Monday, February 25, 2019

Ascended Fanfiction: Some Thoughts

Once again, I was having a conversation with some friends and stumbled across a topic that I had more to say about than I realized. Surprise, now I'm blogging about it. Strap in, because we're about to talk about Fanfiction, its place in literature, reasons some authors are totally fine with it while others want to burn it to death with a flamethrower, and what happens when it transcends fanfic and enters the public eye as its own thing.

Content Warnings; Allusion to toxic relationships and their portrayal in fiction, tons of examples of literature both good and bad, an overflowing spoonful of reference links, a little bit of shade thrown, a minor history lesson, a vast endless sea of irreverence, and the inclusion of Steven Moffat. Enter at your own risk.

I can't think of many topics that are as polarizing as fanfic in the literary community. It feels like people either love it or hate it, and there isn't really an in between. And then you have cultural phenomenons like E.L. James and Cassandra Claire who come into the literary spotlight directly from fanfiction roots, and it's no wonder a lot of people have a lot of things to say about this.

Now, y'all have met me so you probably know how I feel about this, but I'm not so much trying to make a point here as I am just analyzing the topic and sharing some of the information I've stumbled upon. In light of that, I'm going to start at the negative extreme and work my way over.

You can't really talk about polarized opinions on fanfiction without mentioning Anne Rice and Orson Scott Card. Namely, they both really, really hate it.

OSC is "flattered" when people write fanfiction based on his work but "if they try to publish it...I will sue". It's presented as being very practical, but he also describes fanfiction as "a poor substitute for writers inventing their own characters and situations" and says that "it does not help them as writers".

Meanwhile Anne Rice has been described as "the terrorist of fanfiction". Her pursuit of people writing fanfiction about her characters has been legendary in terms of its egregiousness, to the point that many of the fanfic authors she tracked down report having been harassed over it long after they took the offending fanfiction down from the internet.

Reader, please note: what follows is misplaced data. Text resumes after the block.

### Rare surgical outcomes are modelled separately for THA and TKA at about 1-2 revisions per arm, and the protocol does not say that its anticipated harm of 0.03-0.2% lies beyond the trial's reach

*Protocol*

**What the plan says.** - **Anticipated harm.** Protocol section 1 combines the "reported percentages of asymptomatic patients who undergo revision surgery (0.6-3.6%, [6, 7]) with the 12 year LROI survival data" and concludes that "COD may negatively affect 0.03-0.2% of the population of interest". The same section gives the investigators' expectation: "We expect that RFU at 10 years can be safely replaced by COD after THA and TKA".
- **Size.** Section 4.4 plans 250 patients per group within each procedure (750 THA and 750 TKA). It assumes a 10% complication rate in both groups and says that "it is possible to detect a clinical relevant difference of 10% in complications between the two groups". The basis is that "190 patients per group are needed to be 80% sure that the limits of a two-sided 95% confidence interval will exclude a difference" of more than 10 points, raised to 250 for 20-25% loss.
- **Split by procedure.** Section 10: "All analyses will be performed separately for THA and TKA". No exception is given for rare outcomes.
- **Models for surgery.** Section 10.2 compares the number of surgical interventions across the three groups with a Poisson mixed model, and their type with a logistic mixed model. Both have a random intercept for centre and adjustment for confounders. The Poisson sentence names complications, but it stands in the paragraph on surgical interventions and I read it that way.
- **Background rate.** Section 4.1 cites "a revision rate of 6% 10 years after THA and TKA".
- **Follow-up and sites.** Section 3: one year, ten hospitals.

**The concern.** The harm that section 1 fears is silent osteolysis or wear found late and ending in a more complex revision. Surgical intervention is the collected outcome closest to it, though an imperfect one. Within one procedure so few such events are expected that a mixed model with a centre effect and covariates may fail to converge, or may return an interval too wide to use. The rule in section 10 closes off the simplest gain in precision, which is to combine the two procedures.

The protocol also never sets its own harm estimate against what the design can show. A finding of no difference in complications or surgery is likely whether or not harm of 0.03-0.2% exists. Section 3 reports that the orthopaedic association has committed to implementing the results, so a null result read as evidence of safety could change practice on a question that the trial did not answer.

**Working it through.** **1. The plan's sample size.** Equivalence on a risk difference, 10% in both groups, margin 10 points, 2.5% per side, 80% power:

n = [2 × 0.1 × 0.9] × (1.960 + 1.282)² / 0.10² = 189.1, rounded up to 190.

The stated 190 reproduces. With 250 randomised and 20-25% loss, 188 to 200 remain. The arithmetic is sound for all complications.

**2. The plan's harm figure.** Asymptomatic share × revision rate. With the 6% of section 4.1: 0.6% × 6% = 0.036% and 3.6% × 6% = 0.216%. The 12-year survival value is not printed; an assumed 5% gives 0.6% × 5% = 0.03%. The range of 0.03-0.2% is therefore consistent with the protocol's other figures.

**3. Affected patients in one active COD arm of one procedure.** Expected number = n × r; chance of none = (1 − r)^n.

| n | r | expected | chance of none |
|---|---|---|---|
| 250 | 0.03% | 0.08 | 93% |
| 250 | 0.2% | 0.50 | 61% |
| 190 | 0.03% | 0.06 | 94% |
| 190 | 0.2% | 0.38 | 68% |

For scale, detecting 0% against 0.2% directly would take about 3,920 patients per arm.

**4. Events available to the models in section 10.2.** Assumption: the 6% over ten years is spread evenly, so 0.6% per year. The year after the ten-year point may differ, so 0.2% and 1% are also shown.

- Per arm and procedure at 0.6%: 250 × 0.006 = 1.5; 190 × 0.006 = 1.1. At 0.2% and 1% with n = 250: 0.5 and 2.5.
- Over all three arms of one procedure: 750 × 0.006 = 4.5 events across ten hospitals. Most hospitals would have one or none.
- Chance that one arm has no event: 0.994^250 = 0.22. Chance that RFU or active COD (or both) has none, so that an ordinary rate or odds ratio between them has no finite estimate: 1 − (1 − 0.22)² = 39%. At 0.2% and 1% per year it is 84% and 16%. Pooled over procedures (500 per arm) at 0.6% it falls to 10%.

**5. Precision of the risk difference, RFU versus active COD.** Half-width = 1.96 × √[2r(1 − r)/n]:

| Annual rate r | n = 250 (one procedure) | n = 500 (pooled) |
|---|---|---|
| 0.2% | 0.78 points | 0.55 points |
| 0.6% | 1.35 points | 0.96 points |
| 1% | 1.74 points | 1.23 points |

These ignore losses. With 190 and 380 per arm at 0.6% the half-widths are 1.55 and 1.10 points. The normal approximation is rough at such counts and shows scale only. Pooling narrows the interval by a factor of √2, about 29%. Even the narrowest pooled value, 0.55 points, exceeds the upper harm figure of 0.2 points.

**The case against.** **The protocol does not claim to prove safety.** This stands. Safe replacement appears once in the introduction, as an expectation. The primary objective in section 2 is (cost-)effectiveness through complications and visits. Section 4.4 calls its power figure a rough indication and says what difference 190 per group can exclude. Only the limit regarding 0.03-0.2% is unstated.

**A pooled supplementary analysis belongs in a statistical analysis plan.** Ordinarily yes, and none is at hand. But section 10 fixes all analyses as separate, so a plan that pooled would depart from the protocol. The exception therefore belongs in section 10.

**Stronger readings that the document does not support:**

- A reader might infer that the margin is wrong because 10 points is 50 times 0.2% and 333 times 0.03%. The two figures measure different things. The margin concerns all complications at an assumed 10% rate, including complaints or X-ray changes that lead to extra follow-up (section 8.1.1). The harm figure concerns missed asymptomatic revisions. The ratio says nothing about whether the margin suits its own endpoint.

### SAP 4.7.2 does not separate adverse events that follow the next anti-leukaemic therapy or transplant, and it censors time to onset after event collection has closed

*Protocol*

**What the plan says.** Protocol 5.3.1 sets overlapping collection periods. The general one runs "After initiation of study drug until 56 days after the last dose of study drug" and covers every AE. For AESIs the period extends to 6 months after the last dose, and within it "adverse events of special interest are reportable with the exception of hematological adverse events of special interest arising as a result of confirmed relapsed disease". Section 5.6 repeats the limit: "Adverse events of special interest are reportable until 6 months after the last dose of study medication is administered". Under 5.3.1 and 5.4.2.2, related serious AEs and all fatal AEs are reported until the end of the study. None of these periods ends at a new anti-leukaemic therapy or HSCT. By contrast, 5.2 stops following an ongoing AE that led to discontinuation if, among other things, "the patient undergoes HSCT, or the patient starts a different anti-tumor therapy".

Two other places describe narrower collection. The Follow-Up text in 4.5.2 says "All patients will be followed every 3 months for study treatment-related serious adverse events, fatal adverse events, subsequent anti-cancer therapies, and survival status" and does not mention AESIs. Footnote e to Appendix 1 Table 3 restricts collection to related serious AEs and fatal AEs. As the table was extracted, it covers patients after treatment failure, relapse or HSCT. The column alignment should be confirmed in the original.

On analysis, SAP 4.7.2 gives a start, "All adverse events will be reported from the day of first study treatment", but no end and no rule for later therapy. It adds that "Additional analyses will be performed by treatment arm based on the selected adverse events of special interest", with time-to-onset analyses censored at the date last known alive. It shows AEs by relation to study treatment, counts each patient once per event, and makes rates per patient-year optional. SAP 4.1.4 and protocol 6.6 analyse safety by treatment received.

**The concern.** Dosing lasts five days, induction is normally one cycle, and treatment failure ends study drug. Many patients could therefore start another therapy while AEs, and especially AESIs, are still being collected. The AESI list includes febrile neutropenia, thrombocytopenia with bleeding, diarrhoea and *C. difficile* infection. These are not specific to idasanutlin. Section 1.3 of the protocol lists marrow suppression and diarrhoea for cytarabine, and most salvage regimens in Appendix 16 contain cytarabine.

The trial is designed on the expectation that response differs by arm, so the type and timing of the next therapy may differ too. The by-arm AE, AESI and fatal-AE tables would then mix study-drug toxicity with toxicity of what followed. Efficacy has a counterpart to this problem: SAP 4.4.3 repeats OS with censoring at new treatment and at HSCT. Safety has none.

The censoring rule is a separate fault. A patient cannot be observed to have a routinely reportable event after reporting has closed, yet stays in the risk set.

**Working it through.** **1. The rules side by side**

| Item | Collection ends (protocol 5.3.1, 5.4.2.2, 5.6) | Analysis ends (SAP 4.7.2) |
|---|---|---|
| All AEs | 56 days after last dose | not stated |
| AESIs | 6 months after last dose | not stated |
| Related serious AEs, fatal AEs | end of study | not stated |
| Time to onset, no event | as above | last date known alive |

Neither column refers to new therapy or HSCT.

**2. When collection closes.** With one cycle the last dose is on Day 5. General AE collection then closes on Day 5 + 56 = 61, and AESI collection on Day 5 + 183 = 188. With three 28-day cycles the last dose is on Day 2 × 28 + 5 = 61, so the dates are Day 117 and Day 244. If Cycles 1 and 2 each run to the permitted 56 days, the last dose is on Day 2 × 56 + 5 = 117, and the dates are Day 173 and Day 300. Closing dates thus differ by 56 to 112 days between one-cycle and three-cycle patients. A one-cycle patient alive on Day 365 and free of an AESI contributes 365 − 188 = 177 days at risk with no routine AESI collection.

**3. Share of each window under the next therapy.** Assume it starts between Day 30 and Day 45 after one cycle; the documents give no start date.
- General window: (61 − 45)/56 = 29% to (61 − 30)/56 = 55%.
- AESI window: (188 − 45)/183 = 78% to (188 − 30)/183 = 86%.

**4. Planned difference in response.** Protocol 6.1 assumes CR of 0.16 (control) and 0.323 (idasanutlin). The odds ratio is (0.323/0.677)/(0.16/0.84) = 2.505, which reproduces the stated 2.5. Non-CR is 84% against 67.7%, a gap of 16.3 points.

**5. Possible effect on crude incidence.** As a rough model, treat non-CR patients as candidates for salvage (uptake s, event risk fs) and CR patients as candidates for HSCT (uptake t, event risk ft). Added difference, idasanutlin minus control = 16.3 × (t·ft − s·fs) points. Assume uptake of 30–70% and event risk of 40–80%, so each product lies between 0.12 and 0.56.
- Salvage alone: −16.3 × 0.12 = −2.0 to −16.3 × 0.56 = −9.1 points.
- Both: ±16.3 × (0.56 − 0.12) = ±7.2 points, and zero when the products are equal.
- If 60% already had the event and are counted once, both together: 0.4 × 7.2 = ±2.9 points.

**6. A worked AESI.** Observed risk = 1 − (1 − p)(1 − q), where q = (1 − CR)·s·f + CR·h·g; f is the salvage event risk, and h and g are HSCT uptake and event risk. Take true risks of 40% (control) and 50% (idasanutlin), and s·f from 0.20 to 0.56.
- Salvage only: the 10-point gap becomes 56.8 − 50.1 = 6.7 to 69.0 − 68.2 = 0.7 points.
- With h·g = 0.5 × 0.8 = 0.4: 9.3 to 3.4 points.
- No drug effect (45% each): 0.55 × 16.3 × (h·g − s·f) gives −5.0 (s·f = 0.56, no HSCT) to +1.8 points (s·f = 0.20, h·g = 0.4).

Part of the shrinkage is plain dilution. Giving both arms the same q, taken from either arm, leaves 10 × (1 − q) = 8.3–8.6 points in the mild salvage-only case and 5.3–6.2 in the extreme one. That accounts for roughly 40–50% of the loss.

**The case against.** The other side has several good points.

And if you're interested in reading more about that, there's an excellent article on the topic over here, with sources of its own. If I try to get into all the details of this particular kerfuffle, we're going to be here all night and none of us have time for that.

Anyway, as a brief side note the thing that most bothers me about all that up there is that after getting on her high horse about fanfiction, she then returned to the catholic church and in 2005 had the audacity to fanfic the bible. If this had been accompanied by a change of heart re: fanfiction, I would have been all on board with this, but since it wasn't, it was kind of hypocritical and hypocrisy bothers me a lot.

But the long and short of this is, some authors are really not okay with fanfic. Which raises the question: what were they so afraid was going to happen?

And I'm glad you asked, rhetorical figment of my imagination, because that neatly brings me to my next point: ascended fanfiction.

See, once upon a time in the 1600's, someone wrote an unofficial sequel to Don Quixote while Cervantes was in the middle of writing the official sequel. Copyright was not what it was now back in the day when this happened, so there wasn't actual legal action Cervantes could take. The other writer was actually making money off of this (something contemporary fanfic authors typically don't), and suffice it to say, he was furious.

So in the official sequel he literally had Don Quixote find out about this fanfiction, read it, and become livid at the way he was portrayed in the book. It got super meta. The point is, this is not a new problem. It was happening 400 years ago. More on that over here, but incidents like this are much the reason why copyright law is what it is today. Odds of that up there happening in today's day and age are stupid low for that reason.

Meanwhile, authors like J.K. Rowling and Stephanie Meyer are totally fine with fanfic and in fact JKR encourages it. And both of these thriving fanfiction communities (both for Harry Potter and Twilight) have given rise to other authors with their own original works with clear influences from back in their fanfic days.